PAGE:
A pleasant surprise arrived on my now-defunct-tech iPod the other day. I was listening to a message by Matt Chandler, pastor of the Village Church in Dallas, Texas. Here’s a transcript of the part that made me happy (I edited it a bit for clarity):

This is the world to come. But here’s the question. Who rules it? Now, don’t let Sunday School bust outta ya. ‘Cause you can always answer, “Jesus,” and you’re somewhat right. You can, “Yeah, somehow Jesus can empower that,” but that’s not where the author of Hebrews goes. As much as our heart goes, “Jesus rules the world to come. Jesus does,” that’s not what the writer of Hebrews says. The writer of Hebrews quotes Psalm Eight. Do you know who Psalm Eight’s about? Psalm Eight’s about you. Psalm Eight’s about me. Who rules the world to come? We do. Put your pitchfork away. Let me do some work. This is not the first time this idea is present in Scripture. Here’s the Apostle Paul writing to the church at Ephesus through his disciple, Timothy: “The saying is trustworthy, for: If we have died with him, we will also live with him; if we endure, we will also”—what with Him? “Reign with him. If we deny him, he also will deny us…” And one of my favorite phrases: “…if we are faithless,” He remains what? “Faithful” (2 Timothy 2:11–12) 1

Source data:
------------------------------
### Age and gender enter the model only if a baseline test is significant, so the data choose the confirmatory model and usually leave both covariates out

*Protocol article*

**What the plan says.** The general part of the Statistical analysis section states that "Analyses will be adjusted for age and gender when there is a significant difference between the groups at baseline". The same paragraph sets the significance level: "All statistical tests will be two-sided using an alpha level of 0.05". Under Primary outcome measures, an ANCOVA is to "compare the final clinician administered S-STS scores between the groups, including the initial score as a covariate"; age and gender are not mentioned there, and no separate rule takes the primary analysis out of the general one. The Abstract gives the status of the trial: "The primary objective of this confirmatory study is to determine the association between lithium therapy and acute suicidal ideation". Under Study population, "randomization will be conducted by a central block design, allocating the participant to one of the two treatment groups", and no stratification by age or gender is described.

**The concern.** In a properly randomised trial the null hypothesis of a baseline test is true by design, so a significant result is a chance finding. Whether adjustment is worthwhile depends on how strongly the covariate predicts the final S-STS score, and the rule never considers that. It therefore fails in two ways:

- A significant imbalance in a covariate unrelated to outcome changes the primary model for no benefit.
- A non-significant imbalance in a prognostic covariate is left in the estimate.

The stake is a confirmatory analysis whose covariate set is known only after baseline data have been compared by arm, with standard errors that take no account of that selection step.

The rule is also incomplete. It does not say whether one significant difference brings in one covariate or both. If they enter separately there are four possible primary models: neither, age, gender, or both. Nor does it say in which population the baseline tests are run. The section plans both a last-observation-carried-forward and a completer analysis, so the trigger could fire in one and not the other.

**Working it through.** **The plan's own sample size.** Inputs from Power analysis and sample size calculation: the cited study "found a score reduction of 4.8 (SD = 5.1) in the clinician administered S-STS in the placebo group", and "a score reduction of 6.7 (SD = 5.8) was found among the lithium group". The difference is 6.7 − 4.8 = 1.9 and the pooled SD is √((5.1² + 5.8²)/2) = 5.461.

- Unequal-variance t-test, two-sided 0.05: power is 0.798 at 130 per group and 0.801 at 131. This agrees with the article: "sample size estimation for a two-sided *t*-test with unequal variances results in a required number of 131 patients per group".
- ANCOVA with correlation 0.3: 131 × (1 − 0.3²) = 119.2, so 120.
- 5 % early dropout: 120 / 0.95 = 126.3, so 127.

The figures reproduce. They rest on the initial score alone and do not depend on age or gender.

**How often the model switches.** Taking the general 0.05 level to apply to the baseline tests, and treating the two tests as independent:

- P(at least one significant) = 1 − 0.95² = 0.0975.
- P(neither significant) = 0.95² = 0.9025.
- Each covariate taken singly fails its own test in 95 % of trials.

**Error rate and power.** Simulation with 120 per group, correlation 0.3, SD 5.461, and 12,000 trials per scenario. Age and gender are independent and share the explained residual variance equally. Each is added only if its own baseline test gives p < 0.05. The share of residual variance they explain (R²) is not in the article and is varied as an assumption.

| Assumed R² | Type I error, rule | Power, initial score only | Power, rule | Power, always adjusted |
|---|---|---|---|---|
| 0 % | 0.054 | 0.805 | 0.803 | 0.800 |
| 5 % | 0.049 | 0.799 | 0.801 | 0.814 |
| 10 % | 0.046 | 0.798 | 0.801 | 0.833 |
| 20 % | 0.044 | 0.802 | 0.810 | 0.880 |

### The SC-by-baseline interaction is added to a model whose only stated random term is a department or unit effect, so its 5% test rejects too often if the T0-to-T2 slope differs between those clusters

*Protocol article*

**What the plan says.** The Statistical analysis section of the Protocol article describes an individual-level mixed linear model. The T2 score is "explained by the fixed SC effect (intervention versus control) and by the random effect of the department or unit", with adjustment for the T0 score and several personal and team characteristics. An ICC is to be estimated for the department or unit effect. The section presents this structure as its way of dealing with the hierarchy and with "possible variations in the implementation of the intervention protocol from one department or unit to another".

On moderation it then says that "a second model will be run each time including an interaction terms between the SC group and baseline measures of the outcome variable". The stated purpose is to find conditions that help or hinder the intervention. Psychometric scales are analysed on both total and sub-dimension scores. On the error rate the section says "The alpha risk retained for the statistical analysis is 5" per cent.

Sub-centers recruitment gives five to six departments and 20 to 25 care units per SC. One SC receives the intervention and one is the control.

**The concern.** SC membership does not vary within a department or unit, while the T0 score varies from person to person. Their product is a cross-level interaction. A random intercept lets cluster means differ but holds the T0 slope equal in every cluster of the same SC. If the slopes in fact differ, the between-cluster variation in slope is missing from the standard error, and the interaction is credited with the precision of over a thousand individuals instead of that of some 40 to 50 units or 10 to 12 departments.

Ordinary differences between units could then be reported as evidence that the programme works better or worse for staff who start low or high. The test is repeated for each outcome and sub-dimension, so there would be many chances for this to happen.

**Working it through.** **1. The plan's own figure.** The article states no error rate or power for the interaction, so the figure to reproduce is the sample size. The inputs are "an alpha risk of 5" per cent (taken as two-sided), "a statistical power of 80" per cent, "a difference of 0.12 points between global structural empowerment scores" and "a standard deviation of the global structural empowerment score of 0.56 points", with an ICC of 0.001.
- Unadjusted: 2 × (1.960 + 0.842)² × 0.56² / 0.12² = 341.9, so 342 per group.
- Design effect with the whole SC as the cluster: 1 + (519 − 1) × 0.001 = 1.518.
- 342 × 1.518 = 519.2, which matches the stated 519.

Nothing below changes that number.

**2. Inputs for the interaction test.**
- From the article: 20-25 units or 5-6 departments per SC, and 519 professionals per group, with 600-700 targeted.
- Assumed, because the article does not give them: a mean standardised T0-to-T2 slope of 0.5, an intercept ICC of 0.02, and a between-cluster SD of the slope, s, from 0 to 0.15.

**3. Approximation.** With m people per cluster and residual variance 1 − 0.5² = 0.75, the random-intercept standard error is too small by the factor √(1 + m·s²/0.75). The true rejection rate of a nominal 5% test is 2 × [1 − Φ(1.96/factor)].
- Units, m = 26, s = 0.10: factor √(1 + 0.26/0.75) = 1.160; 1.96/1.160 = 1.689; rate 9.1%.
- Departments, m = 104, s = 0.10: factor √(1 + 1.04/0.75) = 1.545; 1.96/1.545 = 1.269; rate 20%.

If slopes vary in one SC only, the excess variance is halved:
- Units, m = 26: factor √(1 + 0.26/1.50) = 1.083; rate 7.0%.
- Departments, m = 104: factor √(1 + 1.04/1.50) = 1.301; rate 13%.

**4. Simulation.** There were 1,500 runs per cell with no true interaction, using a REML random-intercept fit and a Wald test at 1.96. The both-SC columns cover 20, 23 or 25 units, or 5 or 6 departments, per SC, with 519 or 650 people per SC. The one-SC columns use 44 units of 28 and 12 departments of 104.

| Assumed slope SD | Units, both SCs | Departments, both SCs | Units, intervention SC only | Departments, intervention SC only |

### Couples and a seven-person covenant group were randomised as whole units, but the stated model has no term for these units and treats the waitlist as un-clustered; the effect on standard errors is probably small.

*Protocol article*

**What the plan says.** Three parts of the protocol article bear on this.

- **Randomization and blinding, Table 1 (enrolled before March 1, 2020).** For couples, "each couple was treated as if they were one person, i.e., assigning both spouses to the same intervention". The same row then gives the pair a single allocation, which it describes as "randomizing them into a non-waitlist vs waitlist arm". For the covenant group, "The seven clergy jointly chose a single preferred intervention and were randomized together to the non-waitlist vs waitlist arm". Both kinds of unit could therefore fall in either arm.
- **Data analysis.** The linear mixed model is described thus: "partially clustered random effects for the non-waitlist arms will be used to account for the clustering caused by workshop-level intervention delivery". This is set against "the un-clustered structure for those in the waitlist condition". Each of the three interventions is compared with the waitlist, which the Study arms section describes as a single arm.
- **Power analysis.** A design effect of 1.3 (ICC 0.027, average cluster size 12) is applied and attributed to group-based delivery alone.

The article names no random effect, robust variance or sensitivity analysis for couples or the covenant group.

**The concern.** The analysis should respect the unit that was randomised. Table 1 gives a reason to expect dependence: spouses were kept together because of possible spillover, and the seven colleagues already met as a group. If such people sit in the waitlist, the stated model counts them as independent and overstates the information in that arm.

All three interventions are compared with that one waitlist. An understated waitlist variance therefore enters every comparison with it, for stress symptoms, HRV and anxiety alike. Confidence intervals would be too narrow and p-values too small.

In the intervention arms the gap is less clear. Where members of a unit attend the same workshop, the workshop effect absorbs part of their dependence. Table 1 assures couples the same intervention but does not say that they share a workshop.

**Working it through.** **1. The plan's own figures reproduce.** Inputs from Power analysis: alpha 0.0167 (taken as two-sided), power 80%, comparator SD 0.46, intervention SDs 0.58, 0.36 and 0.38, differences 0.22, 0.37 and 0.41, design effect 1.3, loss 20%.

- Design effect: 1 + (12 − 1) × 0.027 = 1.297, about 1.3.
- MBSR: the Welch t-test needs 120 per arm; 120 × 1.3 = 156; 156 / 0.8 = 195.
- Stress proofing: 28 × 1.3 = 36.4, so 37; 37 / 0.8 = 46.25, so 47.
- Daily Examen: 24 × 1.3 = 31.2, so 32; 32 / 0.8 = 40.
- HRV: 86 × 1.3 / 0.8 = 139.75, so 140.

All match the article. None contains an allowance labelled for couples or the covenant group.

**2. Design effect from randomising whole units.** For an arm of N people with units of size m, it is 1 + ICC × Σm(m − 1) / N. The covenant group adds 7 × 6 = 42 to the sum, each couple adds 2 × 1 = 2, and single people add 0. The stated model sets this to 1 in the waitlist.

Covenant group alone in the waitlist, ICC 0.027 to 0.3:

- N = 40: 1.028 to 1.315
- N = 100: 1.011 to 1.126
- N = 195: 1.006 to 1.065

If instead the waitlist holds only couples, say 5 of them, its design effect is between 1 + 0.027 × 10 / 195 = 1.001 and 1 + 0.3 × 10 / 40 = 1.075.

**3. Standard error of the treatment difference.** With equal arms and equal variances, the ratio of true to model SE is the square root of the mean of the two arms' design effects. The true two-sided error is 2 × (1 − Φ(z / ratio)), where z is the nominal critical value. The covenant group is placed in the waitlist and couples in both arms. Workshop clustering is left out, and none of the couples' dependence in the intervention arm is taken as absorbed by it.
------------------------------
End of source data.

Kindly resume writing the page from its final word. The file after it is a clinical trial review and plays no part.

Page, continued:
Do you see it? This is not the only place. The apostle Paul writing to the church at Corinth: “Do you not know that we are to judge angels?” (1 Corinthians 6:3). By what criteria? Here’s my theologically informed answer: I have no idea. But here’s what I know: that glory is not me on a cloud playing a harp, singing forever. That glory is me in the full faith in Jesus Christ ruling and reigning alongside of Him forever. This is the dynasty that we’ve been talking about. This is the ammunition we have against the shallow, vain promises of this present world. Right. You want me to trade that for what? This dirt?2

I am glad Matt addressed this truth. And here are few more scriptures which deserve our consideration, that will add to our wondrous bewilderment:

“When one of you has a grievance against another, does he dare go to law before the unrighteous instead of the saints? Or do you not know that the saints will judge the world? And if the world is to be judged by you, are you incompetent to try trivial cases?” (1 Corinthians 6:1–2).

I think Matt Chandler would have the same theologically informed answer for this one, too—“I have no idea”—and I have no idea, either; nor does anyone else. This is wondrous bafflement—but it seems to me that, somehow, saints will be functioning in the full, sinless mind of Jesus then, unlike the cloudy condition in which we find ourselves today: “The spiritual person judges all things but is himself to be judged by no one. ‘For who has understood the mind of the Lord so as to instruct him?’ But we have the mind of Christ” (1 Corinthians 2:15–16). In addition, we won’t be reigning alone, but with Him, as Paul told Timothy in the scripture Chandler quoted from 2 Timothy.

To continue the divine perplexity, we should consider these verses: “The Spirit himself bears witness with our spirit that we are children of God, and if children, then heirs—heirs of God and fellow heirs with Christ, provided we suffer with him in order that we may also be glorified with him” (Romans 8:16–17).